The good news is that due to the Japanese work hard,/play hard culture, the sight of a sleeping human cuddling up to the corner of the train, even at lunchtime, drew zero attention. Before I knew it, it my semi comatose state, I had arrived at Tokyo central station with my rucksack on my back and camera in hand. I was ready to explore the city.
Some of you may be familiar with the acronym PPPPPP. It stands for Prior Planning and Preparation Prevents Poor Performance. (If you were in the military, you’ll know that there’s an extra ‘P’ to get the obligatory swear word in). If you’re going to make the most of a short time in a city, you need to PPPPPP. Before I left home, I decided on all the things I wanted to do on this trip and made a list. LOVE a list. Food and photography was the order of this visit so onto Google I went and started my PPPPPP.
Google (other search engines are available – anyone remember ‘Ask Jeeves’?!) makes this super easy as not only does it give you all the info you need, but you can also find the location on a map. TIP NUMBER 1 – when you have found the location of your desired sushi restaurant/photography spot/karaoke bar, hit ‘save’ on the map and it will leave you with a lovely little gold star on the map. The more places you save, the more gold stars will accumulate on your map making it super easy to see where you’re heading. Overlay this with a map of the subway network and BAM! you’ve got yourself the most time AND cost efficient way of spending your day in the city without constantly going on back on yourself.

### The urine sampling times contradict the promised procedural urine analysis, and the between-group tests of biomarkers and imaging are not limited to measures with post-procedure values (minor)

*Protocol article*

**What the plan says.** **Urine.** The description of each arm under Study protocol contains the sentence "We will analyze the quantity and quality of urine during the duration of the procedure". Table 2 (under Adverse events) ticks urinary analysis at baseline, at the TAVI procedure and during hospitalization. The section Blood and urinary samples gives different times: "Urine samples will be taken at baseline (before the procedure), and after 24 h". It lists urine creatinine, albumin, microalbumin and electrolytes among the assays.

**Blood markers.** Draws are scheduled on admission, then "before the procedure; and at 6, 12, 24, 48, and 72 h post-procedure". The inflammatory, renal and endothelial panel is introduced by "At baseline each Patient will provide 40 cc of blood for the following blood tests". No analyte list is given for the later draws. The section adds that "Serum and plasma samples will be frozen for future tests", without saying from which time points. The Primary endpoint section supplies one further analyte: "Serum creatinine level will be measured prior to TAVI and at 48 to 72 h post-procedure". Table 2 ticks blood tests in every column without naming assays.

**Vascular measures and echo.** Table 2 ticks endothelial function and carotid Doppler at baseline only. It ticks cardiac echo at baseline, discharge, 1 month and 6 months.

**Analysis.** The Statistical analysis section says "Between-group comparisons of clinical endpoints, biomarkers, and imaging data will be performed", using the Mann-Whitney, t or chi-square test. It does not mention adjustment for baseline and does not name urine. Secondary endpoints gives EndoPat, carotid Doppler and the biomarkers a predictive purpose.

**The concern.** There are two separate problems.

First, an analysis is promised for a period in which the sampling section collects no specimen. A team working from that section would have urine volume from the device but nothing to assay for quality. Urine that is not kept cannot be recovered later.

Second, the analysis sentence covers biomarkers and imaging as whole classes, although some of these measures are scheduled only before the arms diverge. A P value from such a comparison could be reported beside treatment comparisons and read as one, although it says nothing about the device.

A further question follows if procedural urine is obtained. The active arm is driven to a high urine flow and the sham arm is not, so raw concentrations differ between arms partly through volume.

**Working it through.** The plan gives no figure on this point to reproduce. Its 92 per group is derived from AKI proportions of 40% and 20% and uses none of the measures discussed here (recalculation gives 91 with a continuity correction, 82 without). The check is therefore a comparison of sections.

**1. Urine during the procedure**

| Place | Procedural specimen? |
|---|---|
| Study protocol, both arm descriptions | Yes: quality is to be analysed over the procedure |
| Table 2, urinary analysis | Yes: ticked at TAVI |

The first stop on my intinerary was the market at Nakano to visit a second hand camera store I’d found online to get myself a new tripod. One stop to Otemachi on the Marunuchi line then change onto the Tozai line and I was there in no time.
Street level is as busy as subway level and with a population of 20million people, this comes as no surprise. However, what I love about Tokyo is that despite the sheer number of bodies, everything just works. There never seems to be queues at the subway ticket machines, pavements don’t fill up with people waiting to cross roads and even during peak times on the trains, there are ‘pushers’ to cram everyone in. Sure, your feet aren’t actually on the floor but hey, you’ll be getting there bang on time.
Inzamon camera store has everything the amateur photographers needs. Lenses, bodies, bags, cleaning kits and staff who certainly know their stuff. Sadly I wasn’t in the market for another camera so found my way down to the tripod section (actually another smaller premises 30m downtown the street) where I found more tripods than I could shake a selfie stick at. Having played with several different types, I settle on a sporty little number which would fit into my ruck sack for just £9. Bargain.
Satisfied with my purchase, I headed back to the subway station and made my way to my first photography spot to put my new toy to the test.
Shibuya is one of the busiest areas of Tokyo, famous for it’s Scramble Crossing’ where every few minutes the traffic lights of the five feeding roads all turn red allowing the throng of pedestrians to cross any which way across the junction. If you want an elevated view of this orchestrated ballet of humans and traffic, head to the Starbucks, buy a coffee and head upstairs but be prepared to wait for a table to get front row seats to the show. However, if it’s decent photos that you want, you’ll be disappointed in here due to the nasty reflections off the glass. My advice would be to get down amongst it all and get snapping.
Check back soon for the next part of my guide to Tokyo!